### Introduction

### Materials and Methods

### 1. Experimental measurement apparatus

_{2}reflector, with the exception of the light output surface on the photodiode. The silicon pin photodiode was S1223-013), developed by Hamamatsu (Hamamatsu, Japan). It has an active area of 3.6×3.6 mm

^{2}. The A2504) preamplifier was developed by Amptek (Bedford, MA), and the printed circuit board for the compact radiation sensor and the preamplifier was Amptek’s PC2505). The shaping amplifier was a Spectroscopy Amplifier 672, Ortec6)(Oak Ridge, TN). The MCA was PCI Trump Multichannel Buffer, Ortec, which has 2048 channels of spectral bin. Finally, the data acquisition software used was MAESTRO, Ortec.

### 2. Gamma energy identifying algorithm

##### (1)

*i*is the order of each magnitude from 20 keV to 1,500 keV in the magnitude set.

*E*

*is the original gamma energy, and*

_{O}*E*

*is the expected gamma energy calculated by the original spectral decomposition or the spectral decomposition with the smoothing method.*

_{e}### 3. MCNP simulation

^{241}Am), 5.1% of 0.662 MeV (

^{137}Cs), and 1.6% of 1.33 MeV (

^{60}Co). These energy resolutions are common values using a CsI (Tl) scintillator [8]. The equation to set the FWHM in MCNP is expressed as Equation 4,

_{2}reflector. The simulated energy spectra from 20 keV to 1,500 keV are shown in Figure 1. The X-axis is gamma energy, the Y-axis is spectral bin energy, and the Z-axis is absolute response probability.

### Results and Discussion

^{137}Cs source is shown in Figure 2. The maximum magnitude was 660 keV of the gamma energy on the x-axis, and the other magnitudes of around 660 keV in the energy range of the FWHM (30 keV) were distributed with positive values. The magnitudes of modeling error are distributed all over the interested gamma energy range. The enhanced magnitude set with the smoothing method is shown in Figure 3. The standard deviation of the magnitude set of the spectral decomposition with smoothing method decreased by 35.8% when compared with the magnitude set of the original spectral decomposition, while the added magnitude indicating the 660 keV changed very little.

^{133}Ba, the average error of 80 keV was close to zero, but the average error of 356 keV was relatively higher than the average error of the other gamma energies. The energy spectra of 356 keV gamma rays was hard to classify with the other radiation from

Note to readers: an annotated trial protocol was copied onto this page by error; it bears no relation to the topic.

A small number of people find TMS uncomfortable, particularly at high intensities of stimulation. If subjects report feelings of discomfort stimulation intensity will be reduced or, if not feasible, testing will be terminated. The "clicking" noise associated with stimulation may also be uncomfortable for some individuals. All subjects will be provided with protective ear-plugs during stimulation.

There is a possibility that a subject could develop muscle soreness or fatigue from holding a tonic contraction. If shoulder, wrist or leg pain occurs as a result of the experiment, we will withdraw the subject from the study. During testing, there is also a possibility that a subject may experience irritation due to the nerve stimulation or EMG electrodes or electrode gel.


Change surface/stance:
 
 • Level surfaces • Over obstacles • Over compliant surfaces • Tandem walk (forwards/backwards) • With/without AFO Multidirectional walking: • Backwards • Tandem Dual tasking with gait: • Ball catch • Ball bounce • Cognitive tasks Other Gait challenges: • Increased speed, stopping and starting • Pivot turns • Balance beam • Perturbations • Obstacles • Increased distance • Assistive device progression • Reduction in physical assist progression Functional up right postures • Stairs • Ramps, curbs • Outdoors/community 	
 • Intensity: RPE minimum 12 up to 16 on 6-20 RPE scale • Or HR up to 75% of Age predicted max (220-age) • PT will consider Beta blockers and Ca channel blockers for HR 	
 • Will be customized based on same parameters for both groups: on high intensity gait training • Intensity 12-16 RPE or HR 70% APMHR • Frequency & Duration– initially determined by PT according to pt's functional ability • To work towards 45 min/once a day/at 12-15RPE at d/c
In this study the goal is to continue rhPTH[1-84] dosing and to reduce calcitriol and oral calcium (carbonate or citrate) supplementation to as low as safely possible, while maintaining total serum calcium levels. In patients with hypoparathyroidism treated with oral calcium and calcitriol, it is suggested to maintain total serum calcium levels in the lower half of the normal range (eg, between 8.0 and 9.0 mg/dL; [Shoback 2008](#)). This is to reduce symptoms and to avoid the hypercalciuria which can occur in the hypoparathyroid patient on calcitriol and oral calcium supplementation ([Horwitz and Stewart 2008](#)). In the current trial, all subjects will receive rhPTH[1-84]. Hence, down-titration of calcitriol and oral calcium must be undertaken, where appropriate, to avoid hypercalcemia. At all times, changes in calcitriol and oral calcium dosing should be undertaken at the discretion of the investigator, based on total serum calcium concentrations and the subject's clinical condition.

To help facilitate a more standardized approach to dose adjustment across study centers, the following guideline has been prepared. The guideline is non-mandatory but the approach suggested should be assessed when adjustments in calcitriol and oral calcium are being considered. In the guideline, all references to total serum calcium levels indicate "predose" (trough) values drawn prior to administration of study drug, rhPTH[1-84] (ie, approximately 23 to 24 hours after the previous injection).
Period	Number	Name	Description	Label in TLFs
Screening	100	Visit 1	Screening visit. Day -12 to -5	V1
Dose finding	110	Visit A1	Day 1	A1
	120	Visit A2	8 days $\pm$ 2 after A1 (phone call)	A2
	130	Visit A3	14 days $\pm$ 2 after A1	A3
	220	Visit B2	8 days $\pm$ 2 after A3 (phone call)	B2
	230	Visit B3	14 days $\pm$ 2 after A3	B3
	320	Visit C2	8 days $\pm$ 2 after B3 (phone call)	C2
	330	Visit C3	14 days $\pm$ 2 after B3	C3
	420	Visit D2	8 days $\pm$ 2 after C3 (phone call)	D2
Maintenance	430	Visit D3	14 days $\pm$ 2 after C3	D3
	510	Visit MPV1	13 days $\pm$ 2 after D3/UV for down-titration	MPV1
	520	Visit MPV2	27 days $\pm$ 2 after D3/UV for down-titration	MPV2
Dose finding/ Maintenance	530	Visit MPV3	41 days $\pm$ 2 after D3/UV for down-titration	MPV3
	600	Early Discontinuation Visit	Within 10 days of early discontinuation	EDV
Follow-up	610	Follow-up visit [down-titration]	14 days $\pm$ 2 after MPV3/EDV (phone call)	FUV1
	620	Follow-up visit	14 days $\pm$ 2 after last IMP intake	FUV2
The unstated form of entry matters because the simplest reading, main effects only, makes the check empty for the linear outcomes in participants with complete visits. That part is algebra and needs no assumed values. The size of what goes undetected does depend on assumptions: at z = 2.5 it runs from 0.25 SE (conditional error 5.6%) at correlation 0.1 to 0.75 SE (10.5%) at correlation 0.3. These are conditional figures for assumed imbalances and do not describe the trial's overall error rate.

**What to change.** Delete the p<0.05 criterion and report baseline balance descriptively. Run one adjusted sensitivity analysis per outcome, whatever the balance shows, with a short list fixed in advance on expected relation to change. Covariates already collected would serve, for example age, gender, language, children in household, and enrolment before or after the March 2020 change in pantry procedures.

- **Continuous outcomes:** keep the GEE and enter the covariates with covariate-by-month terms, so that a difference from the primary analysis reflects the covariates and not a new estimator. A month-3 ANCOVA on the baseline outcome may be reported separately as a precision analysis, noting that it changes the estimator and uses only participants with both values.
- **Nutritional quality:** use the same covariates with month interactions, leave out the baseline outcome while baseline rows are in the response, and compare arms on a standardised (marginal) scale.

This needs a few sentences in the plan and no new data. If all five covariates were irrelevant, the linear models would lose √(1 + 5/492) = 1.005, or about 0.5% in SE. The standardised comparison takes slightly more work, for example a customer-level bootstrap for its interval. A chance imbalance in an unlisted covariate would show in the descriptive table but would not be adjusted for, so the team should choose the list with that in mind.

^{133}Ba which has similar energy as 384 keV. The average error of

^{60}Co was also higher than the lower energies, however 1,170 keV and 1,330 keV were not hardly interfered between each other than the 356 keV and 384 keV. The average error of

^{60}Co was caused by the low mass attenuation coefficients (1,170 keV (0.051 cm

^{2}·

*g*

^{−1}) and 1,330 keV (0.048 cm

^{2}·

*g*

^{−1}) [9]. The average error caused by these two parameters decreased in the whole energy range after applying the smoothing method—it was reduced to zero with

^{241}Am,

^{57}Co,

^{133}Ba,

^{137}Cs and

^{54}Mn and decreased by half with

^{22}Na and

^{60}Co.

^{241}Am and

^{57}Co were equally identified by only 1 calculation based on the spectral decomposition (black circles) and the spectral decomposition with smoothing method (red crosses). In the case of

^{137}Cs and

^{54}Mn, which have higher gamma radiation energy than

^{241}Am and

^{57}Co, the number of repeated calculations increased in the low fluence condition, but the spectral decomposition with smoothing method had a smaller number of repeated calculations than the original spectral decomposition. The number of calculations for the source which emits multiple energy gamma radiations such as

^{133}Ba,

^{22}Na and

^{60}Co increased in comparison with other radio isotopes because of the mass attenuation coefficient and the ratio of spectral count between the two energies of gamma rays. Thus a larger number of calculations were needed to identify the two dominant gamma energies. But the number of repeated calculations for these sources also decreased by half after adapting the smoothing method. This means that the performances of the energy identifying algorithm were enhanced by reducing the magnitude of modeling error even in low fluence conditions.

### Conclusion

^{4}(0.09 cm

^{−2}). Through the development of this algorithm, we have confirmed the possibility of developing a product that can identify artificial radionuclides nearby using radiation sensors that are easy to use by the public. Therefore, it can contribute to reduce the anxiety of the public exposure by determining the presence of artificial radionuclides in the vicinity.